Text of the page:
By Maria Peña.

Presumptive Republican presidential nominee Mitt Romney will have to work up a more convincing message on immigration if he wants to win any votes among the Hispanic electorate in November, former Florida Gov. Jeb Bush said.

Without hiding his frustration at his party's unyielding attitude, Bush made it clear Monday, at an event organized by Bloomberg View in New York, that Romney needs to change what he says about immigration.

"Don't just talk about Hispanics and say immediately we must have controlled borders. Change the tone would be the first thing. Second, on immigration, I think we need to have a broader approach," Bush said in summing up his advice.

The son of President George H.W. Bush and younger brother of President George W. Bush suggested that Ronald Reagan, who promoted an amnesty that legalized 3 million undocumented immigrants in 1986, would not agree with the immovable orthodoxy of today's Republican Party.

If Reagan were alive he would seek "some degree of common ground" with Democrats to find solutions and would not fan the flames of hostility so that cooperation becomes impossible, Jeb Bush said.

He said that his father and Reagan "got a lot of things done with bipartisan support, but right now it's just difficult to imagine."

Former Massachusetts Gov. Romney, Bush believes, "needs to broaden the message out when talking about immigration, to make it an economic issue as much as it is a question of the rule of law."

"Have a broader message and have a more intense message," the man who governed Florida from 1999-2007 said.

Wise counsel from one ex-governor to another, for even though Hispanics are sorely disappointed that President Barack Obama did not fulfill his 2008 promise to promote immigration reform, they have even less enthusiasm for Romney. Obama won in 2008 with 67 percent of Hispanic support, compared with 31 percent for his Republican rival, Arizona Sen. John McCain.

McCain lost the Hispanics from the time he changed his tune and, instead of supporting immigration reform - as he had done together with the late Sen. Ted Kennedy - he began to demand an "iron fist" against the undocumented.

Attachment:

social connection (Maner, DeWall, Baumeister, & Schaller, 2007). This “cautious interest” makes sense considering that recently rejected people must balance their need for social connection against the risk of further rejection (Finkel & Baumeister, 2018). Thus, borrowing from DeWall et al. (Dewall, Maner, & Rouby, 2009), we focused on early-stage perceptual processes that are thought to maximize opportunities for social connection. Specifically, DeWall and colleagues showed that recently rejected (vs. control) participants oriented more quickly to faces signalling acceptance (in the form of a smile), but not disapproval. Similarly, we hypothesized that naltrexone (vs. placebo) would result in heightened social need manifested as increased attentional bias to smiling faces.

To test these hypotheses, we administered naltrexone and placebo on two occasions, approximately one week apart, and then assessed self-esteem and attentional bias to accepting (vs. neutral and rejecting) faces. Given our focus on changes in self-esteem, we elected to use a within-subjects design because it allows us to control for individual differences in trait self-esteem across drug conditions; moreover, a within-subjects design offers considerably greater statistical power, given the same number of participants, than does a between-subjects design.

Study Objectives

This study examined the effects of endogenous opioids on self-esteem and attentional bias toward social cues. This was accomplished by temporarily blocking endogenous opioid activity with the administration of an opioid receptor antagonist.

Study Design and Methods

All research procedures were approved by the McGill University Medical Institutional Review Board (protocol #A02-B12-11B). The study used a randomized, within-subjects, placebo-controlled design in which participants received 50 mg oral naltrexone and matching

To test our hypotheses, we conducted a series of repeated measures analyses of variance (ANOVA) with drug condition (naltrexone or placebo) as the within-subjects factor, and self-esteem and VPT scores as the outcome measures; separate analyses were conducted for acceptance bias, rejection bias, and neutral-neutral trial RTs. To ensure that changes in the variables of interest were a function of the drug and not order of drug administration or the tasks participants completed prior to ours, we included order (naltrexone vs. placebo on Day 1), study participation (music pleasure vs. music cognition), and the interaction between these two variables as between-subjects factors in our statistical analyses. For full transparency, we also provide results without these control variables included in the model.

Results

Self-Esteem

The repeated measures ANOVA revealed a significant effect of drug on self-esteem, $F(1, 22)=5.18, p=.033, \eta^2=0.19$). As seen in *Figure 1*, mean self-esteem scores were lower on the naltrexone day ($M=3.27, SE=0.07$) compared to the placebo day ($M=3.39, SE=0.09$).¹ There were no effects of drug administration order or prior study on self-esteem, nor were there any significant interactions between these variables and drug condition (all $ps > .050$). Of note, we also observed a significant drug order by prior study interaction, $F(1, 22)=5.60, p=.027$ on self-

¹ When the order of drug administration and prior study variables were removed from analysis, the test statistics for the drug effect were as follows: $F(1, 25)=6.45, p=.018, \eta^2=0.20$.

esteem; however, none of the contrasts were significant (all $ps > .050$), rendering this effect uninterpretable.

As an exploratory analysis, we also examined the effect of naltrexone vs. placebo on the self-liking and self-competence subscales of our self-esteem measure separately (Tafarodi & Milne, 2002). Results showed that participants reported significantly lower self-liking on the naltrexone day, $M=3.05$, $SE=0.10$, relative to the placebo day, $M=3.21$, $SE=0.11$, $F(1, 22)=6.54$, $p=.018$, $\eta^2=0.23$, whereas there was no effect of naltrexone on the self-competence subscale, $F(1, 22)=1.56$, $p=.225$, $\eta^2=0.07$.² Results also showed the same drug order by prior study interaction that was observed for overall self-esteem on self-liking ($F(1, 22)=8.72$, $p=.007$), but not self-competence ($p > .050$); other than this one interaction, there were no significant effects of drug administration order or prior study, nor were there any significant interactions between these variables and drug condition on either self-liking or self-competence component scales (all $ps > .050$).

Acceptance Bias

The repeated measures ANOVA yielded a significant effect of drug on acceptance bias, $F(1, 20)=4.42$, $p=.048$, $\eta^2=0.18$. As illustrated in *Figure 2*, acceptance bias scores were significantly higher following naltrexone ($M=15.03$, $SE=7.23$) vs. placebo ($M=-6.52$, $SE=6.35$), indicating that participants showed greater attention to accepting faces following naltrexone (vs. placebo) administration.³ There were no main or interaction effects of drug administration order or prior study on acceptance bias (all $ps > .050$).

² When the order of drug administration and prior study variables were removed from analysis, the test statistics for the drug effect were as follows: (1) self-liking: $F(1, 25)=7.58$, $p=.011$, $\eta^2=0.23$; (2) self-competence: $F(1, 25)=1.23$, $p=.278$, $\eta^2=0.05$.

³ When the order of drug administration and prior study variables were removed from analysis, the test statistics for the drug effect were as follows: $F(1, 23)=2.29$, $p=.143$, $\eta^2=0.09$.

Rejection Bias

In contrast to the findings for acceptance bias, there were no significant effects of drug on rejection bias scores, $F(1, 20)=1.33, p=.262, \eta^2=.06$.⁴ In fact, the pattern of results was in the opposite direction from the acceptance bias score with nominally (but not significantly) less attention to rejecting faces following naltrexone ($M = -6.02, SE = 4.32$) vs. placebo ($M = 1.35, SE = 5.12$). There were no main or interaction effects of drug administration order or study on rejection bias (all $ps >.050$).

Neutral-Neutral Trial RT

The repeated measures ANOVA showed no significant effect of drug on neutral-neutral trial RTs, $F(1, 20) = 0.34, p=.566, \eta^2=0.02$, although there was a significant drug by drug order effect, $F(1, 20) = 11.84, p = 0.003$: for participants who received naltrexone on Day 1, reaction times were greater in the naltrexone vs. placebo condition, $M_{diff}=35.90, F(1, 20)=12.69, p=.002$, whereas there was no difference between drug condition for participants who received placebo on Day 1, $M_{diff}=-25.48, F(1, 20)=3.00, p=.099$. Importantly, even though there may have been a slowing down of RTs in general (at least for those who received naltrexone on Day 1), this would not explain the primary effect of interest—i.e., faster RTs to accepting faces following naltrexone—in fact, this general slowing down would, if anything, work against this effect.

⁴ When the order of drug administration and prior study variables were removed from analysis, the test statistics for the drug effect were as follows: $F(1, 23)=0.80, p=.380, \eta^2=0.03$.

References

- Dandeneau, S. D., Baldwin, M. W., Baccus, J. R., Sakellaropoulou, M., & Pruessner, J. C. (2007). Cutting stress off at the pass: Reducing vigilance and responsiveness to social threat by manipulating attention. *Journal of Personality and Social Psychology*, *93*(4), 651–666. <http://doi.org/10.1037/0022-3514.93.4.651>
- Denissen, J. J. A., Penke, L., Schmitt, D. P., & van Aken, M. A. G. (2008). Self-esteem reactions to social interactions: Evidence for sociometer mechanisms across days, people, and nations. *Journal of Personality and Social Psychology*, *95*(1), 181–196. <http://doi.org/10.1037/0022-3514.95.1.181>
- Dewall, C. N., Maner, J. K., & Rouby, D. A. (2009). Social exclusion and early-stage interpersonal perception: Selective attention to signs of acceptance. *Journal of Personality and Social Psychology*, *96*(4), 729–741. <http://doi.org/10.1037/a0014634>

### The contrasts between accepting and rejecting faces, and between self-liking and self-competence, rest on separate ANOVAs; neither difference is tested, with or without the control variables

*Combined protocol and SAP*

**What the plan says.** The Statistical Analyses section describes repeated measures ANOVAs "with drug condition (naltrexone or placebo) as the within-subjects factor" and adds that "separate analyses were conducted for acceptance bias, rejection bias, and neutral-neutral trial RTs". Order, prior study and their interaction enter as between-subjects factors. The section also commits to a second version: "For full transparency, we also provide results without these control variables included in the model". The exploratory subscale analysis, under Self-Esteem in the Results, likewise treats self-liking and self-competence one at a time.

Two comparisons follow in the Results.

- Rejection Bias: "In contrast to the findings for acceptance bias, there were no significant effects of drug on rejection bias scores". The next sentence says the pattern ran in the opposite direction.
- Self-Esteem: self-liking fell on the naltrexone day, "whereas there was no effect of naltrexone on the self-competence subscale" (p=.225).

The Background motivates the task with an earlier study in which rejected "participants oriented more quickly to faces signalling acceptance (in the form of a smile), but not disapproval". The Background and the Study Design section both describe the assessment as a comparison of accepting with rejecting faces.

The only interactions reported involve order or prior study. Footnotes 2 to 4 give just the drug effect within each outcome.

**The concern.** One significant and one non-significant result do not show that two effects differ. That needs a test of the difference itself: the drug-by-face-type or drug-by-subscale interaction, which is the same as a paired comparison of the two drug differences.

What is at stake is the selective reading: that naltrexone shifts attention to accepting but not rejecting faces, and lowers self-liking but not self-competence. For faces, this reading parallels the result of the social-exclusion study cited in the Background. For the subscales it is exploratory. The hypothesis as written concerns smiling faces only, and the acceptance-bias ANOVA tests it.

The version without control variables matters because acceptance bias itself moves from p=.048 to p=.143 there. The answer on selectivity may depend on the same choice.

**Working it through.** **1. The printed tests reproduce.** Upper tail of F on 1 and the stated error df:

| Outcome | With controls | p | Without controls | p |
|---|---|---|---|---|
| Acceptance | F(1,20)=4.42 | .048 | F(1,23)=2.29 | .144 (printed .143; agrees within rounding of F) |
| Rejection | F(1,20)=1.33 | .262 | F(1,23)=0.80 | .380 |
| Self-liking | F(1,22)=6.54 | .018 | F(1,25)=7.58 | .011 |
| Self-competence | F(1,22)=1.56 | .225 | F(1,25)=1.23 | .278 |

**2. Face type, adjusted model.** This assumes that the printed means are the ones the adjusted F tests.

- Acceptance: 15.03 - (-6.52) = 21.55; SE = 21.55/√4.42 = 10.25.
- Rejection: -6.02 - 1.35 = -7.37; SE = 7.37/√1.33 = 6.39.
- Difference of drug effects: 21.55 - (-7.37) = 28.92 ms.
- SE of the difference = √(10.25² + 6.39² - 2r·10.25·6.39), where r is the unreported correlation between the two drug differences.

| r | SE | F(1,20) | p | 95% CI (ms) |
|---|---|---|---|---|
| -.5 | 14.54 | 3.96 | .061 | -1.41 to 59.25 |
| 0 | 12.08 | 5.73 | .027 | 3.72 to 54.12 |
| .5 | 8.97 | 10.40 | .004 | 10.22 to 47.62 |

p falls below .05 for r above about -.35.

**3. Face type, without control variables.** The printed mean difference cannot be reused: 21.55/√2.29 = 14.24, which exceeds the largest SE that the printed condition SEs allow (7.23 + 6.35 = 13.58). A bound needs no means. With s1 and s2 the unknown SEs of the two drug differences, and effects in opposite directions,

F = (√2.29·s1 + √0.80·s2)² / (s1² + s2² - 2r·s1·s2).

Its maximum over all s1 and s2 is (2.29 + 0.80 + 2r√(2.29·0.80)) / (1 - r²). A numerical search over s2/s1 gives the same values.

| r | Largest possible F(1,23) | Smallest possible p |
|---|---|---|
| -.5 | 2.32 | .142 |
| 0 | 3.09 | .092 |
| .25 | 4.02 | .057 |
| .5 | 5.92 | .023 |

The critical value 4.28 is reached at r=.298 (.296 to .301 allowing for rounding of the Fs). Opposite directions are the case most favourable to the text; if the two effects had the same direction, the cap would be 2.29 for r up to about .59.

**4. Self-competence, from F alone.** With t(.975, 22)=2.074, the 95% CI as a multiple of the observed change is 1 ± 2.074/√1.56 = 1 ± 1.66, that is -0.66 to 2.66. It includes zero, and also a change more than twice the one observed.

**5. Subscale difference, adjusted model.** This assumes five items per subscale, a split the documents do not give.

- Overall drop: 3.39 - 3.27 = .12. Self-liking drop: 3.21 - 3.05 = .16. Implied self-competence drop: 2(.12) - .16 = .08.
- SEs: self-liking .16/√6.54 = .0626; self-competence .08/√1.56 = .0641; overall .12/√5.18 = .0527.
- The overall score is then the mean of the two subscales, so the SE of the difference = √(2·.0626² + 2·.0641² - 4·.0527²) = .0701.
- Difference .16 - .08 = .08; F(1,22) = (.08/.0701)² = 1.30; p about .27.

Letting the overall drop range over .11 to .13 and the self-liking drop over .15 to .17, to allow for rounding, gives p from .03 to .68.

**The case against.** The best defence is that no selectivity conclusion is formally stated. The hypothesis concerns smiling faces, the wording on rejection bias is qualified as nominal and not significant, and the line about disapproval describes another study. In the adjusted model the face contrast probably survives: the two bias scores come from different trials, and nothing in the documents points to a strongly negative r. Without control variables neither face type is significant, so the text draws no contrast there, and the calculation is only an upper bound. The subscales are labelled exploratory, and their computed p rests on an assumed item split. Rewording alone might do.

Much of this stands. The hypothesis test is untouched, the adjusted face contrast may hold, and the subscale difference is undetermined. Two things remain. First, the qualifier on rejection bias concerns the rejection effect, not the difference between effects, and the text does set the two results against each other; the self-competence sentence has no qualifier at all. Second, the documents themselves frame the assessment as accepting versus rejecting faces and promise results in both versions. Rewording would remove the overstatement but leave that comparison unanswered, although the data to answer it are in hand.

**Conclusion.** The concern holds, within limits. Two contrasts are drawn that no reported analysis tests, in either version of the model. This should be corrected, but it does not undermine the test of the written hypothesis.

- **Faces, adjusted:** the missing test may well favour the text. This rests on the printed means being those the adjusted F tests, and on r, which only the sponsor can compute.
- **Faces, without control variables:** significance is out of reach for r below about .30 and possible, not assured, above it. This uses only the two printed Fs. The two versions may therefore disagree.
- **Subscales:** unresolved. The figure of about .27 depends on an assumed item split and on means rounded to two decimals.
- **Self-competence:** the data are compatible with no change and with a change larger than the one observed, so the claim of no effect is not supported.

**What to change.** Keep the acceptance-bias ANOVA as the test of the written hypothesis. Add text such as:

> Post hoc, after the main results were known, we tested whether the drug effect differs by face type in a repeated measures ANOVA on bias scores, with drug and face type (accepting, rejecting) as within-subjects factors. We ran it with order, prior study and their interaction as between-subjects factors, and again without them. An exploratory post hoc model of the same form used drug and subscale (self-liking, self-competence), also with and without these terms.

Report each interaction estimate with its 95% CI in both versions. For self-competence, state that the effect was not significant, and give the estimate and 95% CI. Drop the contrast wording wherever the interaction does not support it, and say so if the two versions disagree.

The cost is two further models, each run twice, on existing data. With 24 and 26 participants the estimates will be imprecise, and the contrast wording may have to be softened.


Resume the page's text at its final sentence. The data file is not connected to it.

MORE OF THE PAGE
The road to the White House depends on getting at least 40 percent support from the close to 12.2 million Hispanics who will go to the polls in November.

According to Bush, if he had to rate the Republicans' approach to the Hispanic community, he would say it "needs improvement."

During the primaries, Romney always sought to appease the most conservative element of his party with a hard-line message about the urgent need to safeguard border security and encourage the "self-deportation" of the undocumented.

For now, official statistics show a drop in arrests on the border with Mexico, together with a decline in attempts to cross into the United States.

Several Republican leaders in the border state of Texas have come to the same conclusion as Jeb Bush about the need to lower the fiery tone of his party's immigration rhetoric.

Well aware they are inciting anger among their party's right wing, these leaders nonetheless approved last week a political platform for the state Republican Party that includes a guest-worker program and measures for boosting border security.

Scarcely two years ago these same leaders approved a platform that stripped the undocumented of preventive health care, imposed sanctions on anyone who hired them and eradicated employment centers for day laborers.

But now, with the electoral race fully underway, Republicans are slowly waking up to the fact that they need the Hispanic vote to achieve their political goals.

It remains to be seen whether Romney will heed the advice offered him by Jeb Bush, who, in any case, is part of the candidate's Hispanic steering committee, Juntos con Romney. EFE